“Very pleased. I would like to get the sample clearance thing because I think that really shows the jazz musician’s true experiences. But what’s happening now is the industry is lawyers, record companies, managers, artists, all these people are in the way. Cos’ if I asked Sonny Rollins, can I use the break from ‘Saxphone Colossus”? Nine times out of ten he’d say, “yeah go ahead and use it”. But all these other people haven’t to get paid.”
Your recent albums are appealing to a cross section of people.
“Most defintly. The Mercury nomination (for “Modern Day Jazz Stories”) did a lot for that as well. I’ve always wanted to get the jazz experience across to a wider audience, get other people to know the creativity.”
There’s an excellent American drummer, Ted Sirito on Naim records, who says he wants to take jazz away from the pipe smokers and into the housing projects. You’ve always seemed to want to do something similar. Do you think your work has succeeded in that?
“Yes, I’m very happy and very excited at the influence that it’s had.”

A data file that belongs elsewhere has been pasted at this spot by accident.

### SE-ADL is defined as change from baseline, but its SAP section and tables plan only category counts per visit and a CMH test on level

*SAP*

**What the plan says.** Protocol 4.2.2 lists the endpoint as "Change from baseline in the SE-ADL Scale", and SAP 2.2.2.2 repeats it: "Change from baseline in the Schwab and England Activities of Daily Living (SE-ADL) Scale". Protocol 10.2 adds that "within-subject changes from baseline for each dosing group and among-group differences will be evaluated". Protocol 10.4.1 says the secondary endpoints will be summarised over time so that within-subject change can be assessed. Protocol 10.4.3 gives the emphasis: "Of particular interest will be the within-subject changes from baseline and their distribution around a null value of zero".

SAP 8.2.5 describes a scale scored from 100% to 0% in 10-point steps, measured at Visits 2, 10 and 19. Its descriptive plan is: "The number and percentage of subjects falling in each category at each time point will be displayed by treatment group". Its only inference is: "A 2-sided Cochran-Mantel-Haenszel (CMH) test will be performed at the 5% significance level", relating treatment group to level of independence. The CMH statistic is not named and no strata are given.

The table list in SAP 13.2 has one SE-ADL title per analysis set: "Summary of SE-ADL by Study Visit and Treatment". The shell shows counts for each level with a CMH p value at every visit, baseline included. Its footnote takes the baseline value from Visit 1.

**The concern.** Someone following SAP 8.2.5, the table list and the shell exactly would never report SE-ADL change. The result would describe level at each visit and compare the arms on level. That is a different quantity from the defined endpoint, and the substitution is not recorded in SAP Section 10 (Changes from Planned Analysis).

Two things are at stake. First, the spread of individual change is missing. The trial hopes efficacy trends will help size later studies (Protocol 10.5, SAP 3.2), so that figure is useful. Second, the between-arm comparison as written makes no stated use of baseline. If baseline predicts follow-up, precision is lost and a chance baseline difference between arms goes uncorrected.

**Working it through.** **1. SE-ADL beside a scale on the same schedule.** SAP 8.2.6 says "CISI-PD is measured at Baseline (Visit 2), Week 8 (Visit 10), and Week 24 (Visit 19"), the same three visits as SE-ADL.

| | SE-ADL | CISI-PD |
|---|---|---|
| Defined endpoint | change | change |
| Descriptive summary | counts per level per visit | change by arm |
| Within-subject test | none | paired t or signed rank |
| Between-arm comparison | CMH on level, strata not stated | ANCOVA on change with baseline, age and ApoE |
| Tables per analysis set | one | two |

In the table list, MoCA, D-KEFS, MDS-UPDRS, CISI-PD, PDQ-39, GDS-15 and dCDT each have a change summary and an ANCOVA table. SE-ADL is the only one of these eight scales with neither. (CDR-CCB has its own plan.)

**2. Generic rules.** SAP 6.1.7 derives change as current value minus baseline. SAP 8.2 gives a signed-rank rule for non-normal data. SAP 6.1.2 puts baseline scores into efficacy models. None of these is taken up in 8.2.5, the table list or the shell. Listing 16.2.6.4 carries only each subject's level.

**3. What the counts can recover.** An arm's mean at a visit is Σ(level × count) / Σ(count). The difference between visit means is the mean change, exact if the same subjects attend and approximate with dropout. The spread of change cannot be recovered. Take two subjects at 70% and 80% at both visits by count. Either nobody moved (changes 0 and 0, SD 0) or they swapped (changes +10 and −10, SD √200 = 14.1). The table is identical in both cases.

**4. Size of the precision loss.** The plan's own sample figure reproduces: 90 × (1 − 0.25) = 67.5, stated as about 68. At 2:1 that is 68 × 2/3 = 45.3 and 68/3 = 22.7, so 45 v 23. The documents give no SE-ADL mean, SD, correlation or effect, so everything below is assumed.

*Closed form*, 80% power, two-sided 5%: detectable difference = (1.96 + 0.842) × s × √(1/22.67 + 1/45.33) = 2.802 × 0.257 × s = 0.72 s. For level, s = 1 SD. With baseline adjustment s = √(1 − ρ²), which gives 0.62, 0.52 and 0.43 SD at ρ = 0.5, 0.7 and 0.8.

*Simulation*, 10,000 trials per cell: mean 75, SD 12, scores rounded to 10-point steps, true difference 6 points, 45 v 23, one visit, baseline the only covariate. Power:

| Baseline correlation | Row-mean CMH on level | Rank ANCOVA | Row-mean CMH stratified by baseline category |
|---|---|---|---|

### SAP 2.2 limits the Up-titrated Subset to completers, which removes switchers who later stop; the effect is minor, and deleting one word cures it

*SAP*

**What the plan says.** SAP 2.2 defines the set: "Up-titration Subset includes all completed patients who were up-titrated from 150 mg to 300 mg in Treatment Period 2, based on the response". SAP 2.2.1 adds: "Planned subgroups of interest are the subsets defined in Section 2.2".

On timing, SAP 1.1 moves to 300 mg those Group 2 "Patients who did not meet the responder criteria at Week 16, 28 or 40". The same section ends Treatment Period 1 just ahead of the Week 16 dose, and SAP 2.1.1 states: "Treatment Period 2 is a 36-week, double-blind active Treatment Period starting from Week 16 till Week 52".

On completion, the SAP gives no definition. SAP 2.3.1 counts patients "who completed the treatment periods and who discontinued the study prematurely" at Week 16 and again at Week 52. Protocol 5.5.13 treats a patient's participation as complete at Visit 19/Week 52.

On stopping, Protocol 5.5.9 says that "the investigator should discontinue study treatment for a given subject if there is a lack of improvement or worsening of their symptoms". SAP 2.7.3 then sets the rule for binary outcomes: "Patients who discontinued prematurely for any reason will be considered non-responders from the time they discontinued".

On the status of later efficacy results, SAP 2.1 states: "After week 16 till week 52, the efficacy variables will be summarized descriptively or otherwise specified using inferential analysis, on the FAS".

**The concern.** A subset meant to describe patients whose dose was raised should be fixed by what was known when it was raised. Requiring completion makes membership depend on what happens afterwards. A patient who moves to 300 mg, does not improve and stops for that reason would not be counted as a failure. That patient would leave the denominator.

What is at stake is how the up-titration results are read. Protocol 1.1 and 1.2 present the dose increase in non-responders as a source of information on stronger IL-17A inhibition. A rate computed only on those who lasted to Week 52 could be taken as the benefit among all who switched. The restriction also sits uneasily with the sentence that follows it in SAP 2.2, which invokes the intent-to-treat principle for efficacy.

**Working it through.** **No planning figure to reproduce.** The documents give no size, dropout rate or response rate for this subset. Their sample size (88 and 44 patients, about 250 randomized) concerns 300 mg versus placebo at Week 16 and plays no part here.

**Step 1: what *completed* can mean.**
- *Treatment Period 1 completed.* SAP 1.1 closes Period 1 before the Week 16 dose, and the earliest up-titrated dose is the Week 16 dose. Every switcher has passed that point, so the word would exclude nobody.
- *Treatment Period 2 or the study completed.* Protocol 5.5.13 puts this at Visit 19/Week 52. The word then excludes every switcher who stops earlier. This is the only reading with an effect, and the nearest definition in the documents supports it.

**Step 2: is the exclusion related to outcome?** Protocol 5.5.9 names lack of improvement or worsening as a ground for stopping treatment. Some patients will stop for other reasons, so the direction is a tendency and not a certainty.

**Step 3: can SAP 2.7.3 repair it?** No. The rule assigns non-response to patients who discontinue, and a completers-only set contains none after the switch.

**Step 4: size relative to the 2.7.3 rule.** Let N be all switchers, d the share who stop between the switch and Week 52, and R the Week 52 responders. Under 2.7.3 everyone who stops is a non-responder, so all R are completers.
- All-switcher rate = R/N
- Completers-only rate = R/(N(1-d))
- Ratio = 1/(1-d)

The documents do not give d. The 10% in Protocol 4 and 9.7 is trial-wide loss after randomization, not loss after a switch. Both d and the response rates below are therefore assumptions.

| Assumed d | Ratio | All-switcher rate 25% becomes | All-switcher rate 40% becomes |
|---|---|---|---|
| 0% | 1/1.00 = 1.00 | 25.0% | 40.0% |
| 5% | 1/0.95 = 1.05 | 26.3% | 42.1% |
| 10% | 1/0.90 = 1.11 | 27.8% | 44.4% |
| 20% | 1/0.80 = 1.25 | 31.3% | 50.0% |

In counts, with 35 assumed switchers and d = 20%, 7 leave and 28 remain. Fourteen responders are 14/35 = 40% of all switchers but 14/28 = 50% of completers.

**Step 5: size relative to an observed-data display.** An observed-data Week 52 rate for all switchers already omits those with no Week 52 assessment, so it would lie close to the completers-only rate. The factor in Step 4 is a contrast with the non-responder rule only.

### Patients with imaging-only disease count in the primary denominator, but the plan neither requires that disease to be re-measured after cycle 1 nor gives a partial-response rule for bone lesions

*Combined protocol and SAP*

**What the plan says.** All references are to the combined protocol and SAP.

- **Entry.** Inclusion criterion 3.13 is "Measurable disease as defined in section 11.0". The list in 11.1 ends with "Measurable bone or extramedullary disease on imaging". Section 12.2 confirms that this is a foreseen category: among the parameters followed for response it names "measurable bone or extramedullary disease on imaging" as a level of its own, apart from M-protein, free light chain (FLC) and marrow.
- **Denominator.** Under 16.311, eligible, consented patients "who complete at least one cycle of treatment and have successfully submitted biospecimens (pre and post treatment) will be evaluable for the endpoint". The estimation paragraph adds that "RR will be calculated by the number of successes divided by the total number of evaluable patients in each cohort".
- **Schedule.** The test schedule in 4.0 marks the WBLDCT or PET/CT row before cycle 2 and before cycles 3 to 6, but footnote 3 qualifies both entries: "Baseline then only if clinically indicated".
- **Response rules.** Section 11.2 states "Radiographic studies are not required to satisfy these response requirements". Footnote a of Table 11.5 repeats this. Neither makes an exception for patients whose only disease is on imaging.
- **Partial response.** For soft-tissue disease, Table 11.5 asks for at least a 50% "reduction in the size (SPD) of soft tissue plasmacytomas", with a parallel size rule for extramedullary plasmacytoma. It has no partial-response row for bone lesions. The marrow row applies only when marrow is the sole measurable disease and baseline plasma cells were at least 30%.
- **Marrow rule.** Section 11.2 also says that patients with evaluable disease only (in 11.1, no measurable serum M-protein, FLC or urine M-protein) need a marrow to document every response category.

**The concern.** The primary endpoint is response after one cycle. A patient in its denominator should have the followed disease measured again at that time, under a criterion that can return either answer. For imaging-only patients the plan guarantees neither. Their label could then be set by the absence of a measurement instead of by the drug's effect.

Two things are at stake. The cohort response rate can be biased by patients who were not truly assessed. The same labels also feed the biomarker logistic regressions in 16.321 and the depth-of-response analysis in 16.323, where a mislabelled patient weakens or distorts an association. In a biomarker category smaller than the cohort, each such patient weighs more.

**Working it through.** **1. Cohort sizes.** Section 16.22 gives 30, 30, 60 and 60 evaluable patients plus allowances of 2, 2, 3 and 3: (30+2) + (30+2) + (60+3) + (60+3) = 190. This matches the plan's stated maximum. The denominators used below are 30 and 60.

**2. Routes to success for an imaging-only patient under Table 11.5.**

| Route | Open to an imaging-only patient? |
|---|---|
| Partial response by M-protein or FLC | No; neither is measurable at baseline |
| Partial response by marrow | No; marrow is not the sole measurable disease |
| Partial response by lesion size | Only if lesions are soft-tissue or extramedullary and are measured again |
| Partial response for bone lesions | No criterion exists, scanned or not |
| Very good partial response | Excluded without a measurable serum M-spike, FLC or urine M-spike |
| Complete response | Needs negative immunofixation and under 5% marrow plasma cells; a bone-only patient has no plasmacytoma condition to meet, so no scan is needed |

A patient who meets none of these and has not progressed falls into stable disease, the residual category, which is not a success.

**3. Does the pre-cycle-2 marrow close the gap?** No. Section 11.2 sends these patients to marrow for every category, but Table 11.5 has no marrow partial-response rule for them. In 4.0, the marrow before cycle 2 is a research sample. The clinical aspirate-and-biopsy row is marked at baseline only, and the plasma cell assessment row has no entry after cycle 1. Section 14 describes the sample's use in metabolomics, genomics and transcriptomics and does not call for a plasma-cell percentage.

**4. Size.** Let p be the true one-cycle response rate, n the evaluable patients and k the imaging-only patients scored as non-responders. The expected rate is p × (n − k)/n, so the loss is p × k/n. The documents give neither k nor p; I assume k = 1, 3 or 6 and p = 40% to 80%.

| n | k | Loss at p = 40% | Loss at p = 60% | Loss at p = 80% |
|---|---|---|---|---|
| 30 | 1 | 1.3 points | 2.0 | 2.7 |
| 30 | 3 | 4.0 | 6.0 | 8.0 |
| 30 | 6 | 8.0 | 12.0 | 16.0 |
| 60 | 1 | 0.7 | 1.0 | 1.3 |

“Underground” sounds more of a jazz album that “Modern Day”.
“It’s difficult to say. On the second album, Sparky and DJ Pogo were more involved; I had my live engineer doing the sound engineering: there was a different cast of musicians; and the lessons we learnt from the live gigs. There was some material from “Modern Day” which didn’t work live. You get audiences, it was a stand up gig, and you’d play a strait solo ahead for half an hour and people would be going “okay, when’s the dance track coming in now?”, so “Underground” is a mixture, it has more beats, it still has solos, but it’s more geared to a stand up audience, which is where I’d like to go.”